Fubsy. Griseous. Cacotopia. Yestreen…

All these words may seem familiar, but what do they mean? Can you think of the last time you heard them? It’s unlikely that they would have come up in any recent conversation as these are ‘endangered’ words – utterances that are so under-used that they risk falling out of the dictionary and being lost forever

Luckily, there are those who are looking out for their interests. Recently a website – savethewords.org – was launched, encouraging users to adopt an endan­gered word and promise to use it frequently. And in early March an exhibition in London took this idea even further, by inviting designers and illus­trators to create artworks based on a lost word, with the proceeds of any sales of the works going towards the National Literacy Trust.

The Art of Lost Words exhibition was held, briefly, at the German Gymnasium in King’s Cross, with all works then made available to view online. The show is an etymologist’s heaven with its combi­nation of excellent design and illustration and selection of words that, when used, will undoubt­edly cause confusion/admiration/irritation around the Scrabble board. Fubsy, incidently, means squat; Griseous is an adjective meaning streaked or mixed with grey; Cacotopia is ‘a state in which everything is as bad as can be’ – surely a word that the media will resurrect as the recession deepens – while Yestreen is a rather charming way of saying ‘yesterday evening’.

The show features works from 47 participants including Angus Hyland, Andy Altmann (Why Not Associates), Jonathan Ellery, Alan Dye (NB: Studio), Freda Sack, Johnson Banks, David Pearson, and Marion Deuchars. It was the brainchild of Rebecca Pohancenik, a student on Kingston University’s ma in curating contemporary design, which is run in partnership with the Design Museum. Pohancenik is also one half of studio zwei, a design and typo­graphy studio founded last year with her husband Andreas Pohancenik, and (if that wasn’t enough) is also halfway through a phd on 17th century clock mechanisms. She contacted the contributors directly about The Art of Lost Words and was surprised to find that virtually everyone agreed to take part. “I was astonished,” she says. “I think it was the way I pitched it – I said ‘if you’re interested, let me know and I’ll send you the list of lost words’, and I think they were really curious to know what the words were. And once they saw them, they immediately started thinking of things. I let them choose a word – I felt that was really important, because it’s supposed to be creative, they’re supposed to be responding to the words.”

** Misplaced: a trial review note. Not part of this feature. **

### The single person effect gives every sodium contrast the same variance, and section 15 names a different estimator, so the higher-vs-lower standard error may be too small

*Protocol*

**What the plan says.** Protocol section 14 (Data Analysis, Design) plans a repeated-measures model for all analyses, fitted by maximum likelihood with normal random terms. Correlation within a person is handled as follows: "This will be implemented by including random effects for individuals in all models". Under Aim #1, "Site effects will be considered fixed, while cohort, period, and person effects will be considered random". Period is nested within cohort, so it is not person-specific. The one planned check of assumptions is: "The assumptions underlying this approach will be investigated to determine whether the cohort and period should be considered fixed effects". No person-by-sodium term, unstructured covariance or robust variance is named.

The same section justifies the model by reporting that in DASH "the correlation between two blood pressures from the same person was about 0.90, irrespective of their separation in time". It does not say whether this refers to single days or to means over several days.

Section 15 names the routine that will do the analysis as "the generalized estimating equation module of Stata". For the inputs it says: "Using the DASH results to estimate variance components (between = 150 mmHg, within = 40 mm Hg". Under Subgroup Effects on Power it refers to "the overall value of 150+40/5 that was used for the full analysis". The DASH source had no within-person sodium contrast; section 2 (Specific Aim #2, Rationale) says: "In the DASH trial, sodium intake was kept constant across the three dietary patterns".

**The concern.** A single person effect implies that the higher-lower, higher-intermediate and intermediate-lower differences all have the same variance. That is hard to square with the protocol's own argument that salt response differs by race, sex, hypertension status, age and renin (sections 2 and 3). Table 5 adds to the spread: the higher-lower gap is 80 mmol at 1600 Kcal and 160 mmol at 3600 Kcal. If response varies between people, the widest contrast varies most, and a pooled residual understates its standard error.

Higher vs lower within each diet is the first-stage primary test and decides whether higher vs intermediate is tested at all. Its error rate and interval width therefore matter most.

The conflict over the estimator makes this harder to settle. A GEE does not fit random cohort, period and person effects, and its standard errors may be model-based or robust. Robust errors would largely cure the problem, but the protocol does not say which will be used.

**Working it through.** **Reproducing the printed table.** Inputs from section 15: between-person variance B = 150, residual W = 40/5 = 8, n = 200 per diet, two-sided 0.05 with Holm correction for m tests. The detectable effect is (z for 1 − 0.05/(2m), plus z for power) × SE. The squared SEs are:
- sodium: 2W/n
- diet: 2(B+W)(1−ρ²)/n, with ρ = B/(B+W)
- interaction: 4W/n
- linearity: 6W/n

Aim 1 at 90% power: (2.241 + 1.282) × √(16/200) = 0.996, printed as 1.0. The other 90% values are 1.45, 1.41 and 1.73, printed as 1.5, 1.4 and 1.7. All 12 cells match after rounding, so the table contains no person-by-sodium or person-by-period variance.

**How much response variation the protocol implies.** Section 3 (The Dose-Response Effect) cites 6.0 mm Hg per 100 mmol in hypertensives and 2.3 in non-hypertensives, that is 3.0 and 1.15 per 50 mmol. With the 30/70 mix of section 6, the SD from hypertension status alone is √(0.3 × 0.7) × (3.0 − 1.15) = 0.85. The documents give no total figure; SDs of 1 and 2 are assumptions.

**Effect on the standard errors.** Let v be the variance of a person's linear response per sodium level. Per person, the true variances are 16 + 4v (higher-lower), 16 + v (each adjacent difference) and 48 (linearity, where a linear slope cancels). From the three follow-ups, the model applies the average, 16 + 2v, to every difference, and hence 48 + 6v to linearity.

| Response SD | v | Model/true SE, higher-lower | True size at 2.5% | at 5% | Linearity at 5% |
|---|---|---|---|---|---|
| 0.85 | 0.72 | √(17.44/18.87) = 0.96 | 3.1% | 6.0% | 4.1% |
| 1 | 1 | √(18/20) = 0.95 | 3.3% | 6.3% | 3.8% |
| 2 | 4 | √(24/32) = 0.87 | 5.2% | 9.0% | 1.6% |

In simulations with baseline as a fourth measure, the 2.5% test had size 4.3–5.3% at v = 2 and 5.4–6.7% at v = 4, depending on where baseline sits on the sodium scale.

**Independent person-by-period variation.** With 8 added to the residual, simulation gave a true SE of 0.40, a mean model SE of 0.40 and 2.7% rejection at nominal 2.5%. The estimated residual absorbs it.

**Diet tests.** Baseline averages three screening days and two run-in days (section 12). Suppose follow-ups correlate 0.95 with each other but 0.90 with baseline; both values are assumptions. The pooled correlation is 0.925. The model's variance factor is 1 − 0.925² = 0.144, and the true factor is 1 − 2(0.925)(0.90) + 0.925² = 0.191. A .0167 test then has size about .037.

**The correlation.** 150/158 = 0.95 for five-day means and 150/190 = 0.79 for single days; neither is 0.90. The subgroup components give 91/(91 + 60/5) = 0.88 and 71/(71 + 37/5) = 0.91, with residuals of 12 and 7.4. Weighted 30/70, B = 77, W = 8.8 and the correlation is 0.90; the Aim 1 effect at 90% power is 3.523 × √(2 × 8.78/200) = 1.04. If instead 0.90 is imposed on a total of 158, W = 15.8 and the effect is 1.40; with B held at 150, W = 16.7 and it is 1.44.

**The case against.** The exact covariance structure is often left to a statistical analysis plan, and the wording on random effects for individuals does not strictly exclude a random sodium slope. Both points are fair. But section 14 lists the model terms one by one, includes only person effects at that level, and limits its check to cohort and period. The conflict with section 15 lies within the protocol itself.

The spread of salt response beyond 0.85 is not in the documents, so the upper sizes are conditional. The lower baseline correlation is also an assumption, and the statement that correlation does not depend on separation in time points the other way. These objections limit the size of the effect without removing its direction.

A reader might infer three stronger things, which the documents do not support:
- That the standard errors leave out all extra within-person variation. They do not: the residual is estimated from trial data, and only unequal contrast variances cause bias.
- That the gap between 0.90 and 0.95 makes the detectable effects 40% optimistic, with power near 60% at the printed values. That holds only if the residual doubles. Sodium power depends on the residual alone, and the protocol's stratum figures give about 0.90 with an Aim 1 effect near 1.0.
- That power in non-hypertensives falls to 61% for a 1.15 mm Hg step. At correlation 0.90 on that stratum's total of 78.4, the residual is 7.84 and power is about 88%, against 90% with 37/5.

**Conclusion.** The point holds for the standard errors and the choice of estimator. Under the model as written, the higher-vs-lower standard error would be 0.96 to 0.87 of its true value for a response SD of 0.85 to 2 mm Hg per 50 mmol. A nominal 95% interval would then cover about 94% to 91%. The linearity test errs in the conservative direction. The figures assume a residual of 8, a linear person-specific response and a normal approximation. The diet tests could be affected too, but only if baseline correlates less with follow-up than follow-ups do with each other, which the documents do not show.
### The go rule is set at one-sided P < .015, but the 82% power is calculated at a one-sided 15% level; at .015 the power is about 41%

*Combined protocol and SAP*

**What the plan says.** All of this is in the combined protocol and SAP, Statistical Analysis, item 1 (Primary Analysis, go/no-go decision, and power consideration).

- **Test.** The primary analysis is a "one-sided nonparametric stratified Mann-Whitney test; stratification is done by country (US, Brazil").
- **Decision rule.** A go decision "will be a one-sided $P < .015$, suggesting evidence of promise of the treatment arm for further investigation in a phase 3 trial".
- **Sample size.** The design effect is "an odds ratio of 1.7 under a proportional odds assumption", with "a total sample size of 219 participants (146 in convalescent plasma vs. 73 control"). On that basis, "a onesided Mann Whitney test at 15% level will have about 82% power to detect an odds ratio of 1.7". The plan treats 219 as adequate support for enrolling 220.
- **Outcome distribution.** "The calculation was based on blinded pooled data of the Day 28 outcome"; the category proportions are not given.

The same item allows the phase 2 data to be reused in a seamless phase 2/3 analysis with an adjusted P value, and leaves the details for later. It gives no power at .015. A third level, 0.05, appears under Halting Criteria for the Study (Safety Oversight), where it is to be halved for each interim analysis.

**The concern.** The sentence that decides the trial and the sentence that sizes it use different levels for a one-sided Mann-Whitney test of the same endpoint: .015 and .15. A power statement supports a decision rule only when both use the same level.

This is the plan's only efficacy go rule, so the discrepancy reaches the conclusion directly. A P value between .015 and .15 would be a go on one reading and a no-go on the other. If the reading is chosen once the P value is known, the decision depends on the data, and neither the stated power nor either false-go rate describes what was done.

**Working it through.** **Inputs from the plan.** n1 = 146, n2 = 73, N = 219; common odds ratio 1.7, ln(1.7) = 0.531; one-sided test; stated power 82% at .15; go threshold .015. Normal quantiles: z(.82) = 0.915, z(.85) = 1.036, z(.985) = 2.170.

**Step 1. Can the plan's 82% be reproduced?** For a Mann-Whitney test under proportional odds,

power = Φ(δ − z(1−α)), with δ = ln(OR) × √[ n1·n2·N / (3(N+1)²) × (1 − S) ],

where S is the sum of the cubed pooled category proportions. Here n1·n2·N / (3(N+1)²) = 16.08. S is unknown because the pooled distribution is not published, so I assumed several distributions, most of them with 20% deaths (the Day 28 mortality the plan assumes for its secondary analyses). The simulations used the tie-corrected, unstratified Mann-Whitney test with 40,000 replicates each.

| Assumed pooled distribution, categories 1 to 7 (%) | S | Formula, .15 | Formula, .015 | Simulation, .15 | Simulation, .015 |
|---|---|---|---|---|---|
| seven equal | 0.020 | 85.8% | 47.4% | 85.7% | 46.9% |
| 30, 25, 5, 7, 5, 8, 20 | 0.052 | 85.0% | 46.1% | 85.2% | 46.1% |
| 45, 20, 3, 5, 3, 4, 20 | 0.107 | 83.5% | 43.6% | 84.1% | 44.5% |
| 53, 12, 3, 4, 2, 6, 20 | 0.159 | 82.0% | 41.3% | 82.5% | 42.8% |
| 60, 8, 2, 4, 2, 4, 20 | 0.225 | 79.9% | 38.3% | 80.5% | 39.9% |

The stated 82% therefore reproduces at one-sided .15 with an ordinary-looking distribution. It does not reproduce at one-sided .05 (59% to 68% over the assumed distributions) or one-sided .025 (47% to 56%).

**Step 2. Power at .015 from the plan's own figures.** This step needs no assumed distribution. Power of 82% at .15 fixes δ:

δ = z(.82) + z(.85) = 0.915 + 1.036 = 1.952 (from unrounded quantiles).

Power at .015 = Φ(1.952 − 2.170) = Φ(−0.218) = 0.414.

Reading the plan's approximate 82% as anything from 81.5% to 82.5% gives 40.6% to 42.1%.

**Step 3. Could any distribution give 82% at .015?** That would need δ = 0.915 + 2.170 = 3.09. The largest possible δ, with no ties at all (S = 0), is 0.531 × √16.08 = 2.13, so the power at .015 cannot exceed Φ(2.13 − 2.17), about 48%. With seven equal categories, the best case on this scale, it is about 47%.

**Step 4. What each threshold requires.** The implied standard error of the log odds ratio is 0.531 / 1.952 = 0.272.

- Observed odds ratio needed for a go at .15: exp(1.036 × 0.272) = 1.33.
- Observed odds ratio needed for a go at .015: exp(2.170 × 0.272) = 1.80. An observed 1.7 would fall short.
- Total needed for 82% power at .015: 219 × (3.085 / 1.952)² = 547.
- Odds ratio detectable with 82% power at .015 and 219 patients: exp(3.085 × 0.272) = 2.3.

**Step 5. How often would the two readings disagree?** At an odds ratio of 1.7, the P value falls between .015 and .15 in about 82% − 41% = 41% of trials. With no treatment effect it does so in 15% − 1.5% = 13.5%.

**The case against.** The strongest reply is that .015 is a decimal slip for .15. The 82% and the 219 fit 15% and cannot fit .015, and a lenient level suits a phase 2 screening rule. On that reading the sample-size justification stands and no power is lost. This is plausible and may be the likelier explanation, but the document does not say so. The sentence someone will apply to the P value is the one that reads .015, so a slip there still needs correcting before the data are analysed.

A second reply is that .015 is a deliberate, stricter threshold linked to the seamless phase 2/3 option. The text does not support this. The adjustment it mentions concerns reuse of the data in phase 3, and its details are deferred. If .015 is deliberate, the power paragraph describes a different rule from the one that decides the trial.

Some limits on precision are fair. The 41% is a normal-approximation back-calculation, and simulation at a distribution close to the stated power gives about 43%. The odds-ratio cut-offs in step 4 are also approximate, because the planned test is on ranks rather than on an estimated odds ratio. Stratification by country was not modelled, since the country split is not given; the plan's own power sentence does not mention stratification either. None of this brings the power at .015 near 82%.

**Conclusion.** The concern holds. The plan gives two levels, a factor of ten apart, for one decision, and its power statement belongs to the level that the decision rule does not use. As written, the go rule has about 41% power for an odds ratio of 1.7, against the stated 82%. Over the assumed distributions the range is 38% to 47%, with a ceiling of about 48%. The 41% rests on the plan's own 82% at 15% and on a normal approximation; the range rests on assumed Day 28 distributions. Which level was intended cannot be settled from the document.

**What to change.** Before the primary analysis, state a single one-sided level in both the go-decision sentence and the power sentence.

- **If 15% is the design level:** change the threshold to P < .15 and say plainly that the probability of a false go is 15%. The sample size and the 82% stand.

While a few of the words proved “instantly desirable” to several people at once, in the end everyone involved got one of their top three choices. As you might expect, the resulting artworks are hugely varied, distinguished by their creator’s individual style, but also by the influence of their chosen word. Alan Kitching has created a letterpress print for his interpretation of Rubefacience (n. the act of making red), while David Pearson made a set of two rubber stamps that illustrate Labascate (v. to begin to fall or slide). Angus Hyland contributed two detailed illustrations for Antigram (n. an anagram in which the word created has the opposite meaning to the original), while John Morgan made a collage using tactile paper created for the blind and partially-sighted to show Visotactile (adj. involv­ing both touch and vision). Pohancenik was keen to encourage this diversity. “I was initially only going to include type and typographers, but I didn’t feel that was quite broad enough for what I wanted to do,” she says. “So in the end I thought it should be about people who work with words: you have typographers, designers and illustrators, and all three should be together in the show.”

All the works are now available to view, and buy at studio zwei’s online space, text/gallery, through which Pohancenik hopes to stage more exhibitions based on words in the future. “Text/ gallery is the creative branch of what we’re doing at studio zwei,” she explains. “It’s a virtual gallery. [The exhibitions] will all be word-related. I’d like to curate projects around words, and hopefully draw more on history as well. I’m really inspired by the British Library when I go rummaging through the archives. So I think this is how it all comes together for me.”

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